12-Core Classic Mac Pro vs. 2018 Mac Mini

Jardins de Vin

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Original poster
Nov 6, 2012
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I currently have a Mid 2010 Classic Mac Pro 12-core 2,93 GHz. I have 32 GB of RAM, not a very good graphics card (I think a 5870) and a Samsung SSD with 512 GB + some other HDDs.

I am thinking of swapping it with a Late 2018 Mac Mini i7 3.2 GHz. That Mac Mini gets better benchmark scores than my MP:

https://browser.geekbench.com/mac-benchmarks/
https://logicbenchmarks.com/benchmark-results/

Do you think this is a good moment to get rid of my MP, which at some point will become obsolete obviously? Or do you think the Mac Mini will age faster?

I am really tempted. They are worth about the same price. I could swap without losing much. Only annoying thing is that I have the 27“ LED Cinema Display. I’d have to swap it with a Thunderbolt version.
 

kohlson

macrumors 68020
Apr 23, 2010
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Your cMP is certainly near the end of the line. But for a few hundred dollars you could upgrade the CPUs (10%+ more processing power) and a GPU. Note that the mini has very modest GPU capabilities, which can be extended with an eGPU. Whether that matters to your workflow is up to you, but this is a way to wait until refreshing until 2020, 2021, or beyond.
 
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Jardins de Vin

macrumors 6502a
Original poster
Nov 6, 2012
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Your cMP is certainly near the end of the line. But for a few hundred dollars you could upgrade the CPUs (10%+ more processing power) and a GPU. Note that the mini has very modest GPU capabilities, which can be extended with an eGPU. Whether that matters to your workflow is up to you, but this is a way to wait until refreshing until 2020, 2021, or beyond.
I don’t need a strong GPU really. My MPs GPU is much weaker I believe. I could upgrade my MP but it’s still at the end of the line I guess (no thunderbolt for example).
 
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MRrainer

macrumors 65816
Aug 8, 2008
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Zurich, Switzerland
If it still works and it's OK for you, I'd keep it.
Hopefully, Apple will figure out all the issues the Mini currently has, with reports of devices being bricked by the T2 chip etc.pp.

Does it still work with Mojave? If it still works with Mojave, you'll get updates for at least another year or two.
 
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kohlson

macrumors 68020
Apr 23, 2010
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655
Sounds like the cMP you have is more computer than what you need. If you can swap it for a mini (and monitor) then you'll have years of supported computing capability ahead of you.
 
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mcnallym

macrumors 6502a
Oct 28, 2008
715
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What are you actually using your cMP for, as that will have a bearing.

Also don't forget to factor in the cost of external storage for the extra HDDs that currently have in the cMP.

For Mojave then need a newer GPU then the 5870, and the x5690 can be bought quite cheaply to upgrade the existing system quite nicely, and get a few years extra out of it.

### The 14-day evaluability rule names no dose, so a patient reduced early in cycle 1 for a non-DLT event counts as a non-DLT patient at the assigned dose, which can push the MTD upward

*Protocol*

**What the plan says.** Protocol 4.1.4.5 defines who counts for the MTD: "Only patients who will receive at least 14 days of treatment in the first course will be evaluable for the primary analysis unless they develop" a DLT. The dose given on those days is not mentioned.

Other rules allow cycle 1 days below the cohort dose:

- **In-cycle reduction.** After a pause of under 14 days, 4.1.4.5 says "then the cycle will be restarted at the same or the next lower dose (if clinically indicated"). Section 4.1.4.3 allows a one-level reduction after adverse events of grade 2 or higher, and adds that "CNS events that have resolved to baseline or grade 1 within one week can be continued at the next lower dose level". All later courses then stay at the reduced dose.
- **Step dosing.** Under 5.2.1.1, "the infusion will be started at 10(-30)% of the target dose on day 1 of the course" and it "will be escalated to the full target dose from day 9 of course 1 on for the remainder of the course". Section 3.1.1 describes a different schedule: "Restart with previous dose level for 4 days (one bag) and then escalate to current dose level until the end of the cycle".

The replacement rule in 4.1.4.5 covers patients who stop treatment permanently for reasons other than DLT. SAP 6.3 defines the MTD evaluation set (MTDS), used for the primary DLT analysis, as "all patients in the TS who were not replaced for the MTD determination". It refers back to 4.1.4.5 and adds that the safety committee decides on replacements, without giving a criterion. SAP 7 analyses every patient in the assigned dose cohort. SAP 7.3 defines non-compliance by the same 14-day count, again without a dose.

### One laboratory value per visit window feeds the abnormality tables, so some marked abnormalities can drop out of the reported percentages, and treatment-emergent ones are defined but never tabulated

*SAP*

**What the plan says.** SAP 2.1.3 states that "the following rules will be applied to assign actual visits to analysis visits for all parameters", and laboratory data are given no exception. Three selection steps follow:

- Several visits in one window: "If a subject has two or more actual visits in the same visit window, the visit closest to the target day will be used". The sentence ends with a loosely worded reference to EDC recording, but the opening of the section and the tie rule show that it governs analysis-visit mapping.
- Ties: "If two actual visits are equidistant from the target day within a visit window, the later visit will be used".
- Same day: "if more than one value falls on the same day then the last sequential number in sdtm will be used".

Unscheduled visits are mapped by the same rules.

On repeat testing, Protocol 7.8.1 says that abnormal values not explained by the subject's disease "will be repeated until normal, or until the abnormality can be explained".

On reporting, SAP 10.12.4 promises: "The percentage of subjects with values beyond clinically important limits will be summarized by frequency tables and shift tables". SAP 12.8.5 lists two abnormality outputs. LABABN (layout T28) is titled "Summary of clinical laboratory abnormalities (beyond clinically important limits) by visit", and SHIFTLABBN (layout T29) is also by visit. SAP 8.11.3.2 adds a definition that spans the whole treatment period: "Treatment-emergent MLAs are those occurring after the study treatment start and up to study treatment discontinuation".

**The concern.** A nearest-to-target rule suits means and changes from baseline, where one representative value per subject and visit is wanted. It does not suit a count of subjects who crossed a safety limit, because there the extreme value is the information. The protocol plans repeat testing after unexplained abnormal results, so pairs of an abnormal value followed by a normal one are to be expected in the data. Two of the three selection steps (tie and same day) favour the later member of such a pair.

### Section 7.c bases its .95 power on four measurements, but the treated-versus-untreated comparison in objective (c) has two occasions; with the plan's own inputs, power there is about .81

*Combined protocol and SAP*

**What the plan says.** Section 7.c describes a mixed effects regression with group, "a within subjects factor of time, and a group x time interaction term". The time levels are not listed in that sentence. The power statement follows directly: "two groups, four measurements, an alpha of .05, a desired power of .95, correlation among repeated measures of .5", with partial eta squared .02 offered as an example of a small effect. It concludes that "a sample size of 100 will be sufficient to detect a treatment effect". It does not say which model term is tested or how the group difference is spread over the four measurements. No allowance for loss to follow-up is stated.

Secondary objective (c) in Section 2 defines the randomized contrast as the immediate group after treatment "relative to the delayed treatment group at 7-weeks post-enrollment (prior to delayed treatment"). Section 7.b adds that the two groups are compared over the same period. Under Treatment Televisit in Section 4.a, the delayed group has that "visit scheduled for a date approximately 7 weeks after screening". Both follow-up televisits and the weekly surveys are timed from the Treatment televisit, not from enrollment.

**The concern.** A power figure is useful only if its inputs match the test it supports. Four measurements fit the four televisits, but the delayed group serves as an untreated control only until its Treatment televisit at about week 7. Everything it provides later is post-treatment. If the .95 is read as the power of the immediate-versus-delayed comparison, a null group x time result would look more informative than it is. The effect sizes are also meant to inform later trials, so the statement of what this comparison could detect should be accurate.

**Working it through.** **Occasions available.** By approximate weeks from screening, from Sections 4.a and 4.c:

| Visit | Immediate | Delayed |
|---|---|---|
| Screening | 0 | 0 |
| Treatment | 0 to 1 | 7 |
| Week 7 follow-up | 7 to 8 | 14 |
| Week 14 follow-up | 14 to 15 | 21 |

I have a 6 core cMP that starting to show age, but thinking more of a z390/i9 9900K mackintosh rather then the mini personally.
 
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GLS

macrumors 6502
Jun 26, 2010
358
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I upgraded mine to a 12 core 3.33 with 64 GB ram, a PCI based SSD and 4- 4TB internal hard drives and a pair of Blu Ray DVDRW drives. Sure, it only has USB 2, and it isn't the greatest thing spec wise. But for my needs, it's perfect.

I use it for photo editing and video production/encoding. I know there are much faster CPU and GPU's available, but time isn't that important in what I'm doing here. Plus, it's just rock solid, and I can always bump up the internal storage to 10 or 12 TB drives and I do have one more speed bump to do CPU wise, if I want to. Graphics I may upgrade this summer, simply to get myself the ability to upgrade to Mojave down the road.

If I were you, I'd keep it and continue using it.
 
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fastlanephil

macrumors 65816
Nov 17, 2007
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My Mac Pro is substantially stronger than the 2018 i7 Mac mini running the Logic Pro X track count tests. Geekbench doesn’t always tell the whole story.

You can upgrade your graphics card to run Metal starting at $145 for a new MSI (gaming) Radeon Areo RX 560. No power cable required.
 
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MRrainer

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Aug 8, 2008
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Those caches in the Xeon go a long way. But the truth is also that performance-improvements in Intel CPUs have stagnated for some years.
This season, core-count increments gave everbody a solid boost - when the work-load is right.
 
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rodedwards

macrumors regular
Jul 7, 2010
145
18
I upgraded my 2009 v4.1 Mac Pro via www.create.pro in UK. They ship worldwide. It's now v5.1 dual 6 core 3.46Ghz processors, 32Gb Ram, 1TB Samsung SSD, Nividia GTX 680 Pro Mac version (gives Apple logo boot screen) and five plug USB 3 card. It's still faster than most trashcan Mac Pros. The Graphics card supports metal and will run Mojave. Check out the create.pro website. Some stuff you can also buy second hand on ebay such as the graphics card for £150. I'm happy bunny as it also holds 17Tb internal HD storage too (4x4Tb HD +1Tb SSD = 17Tb).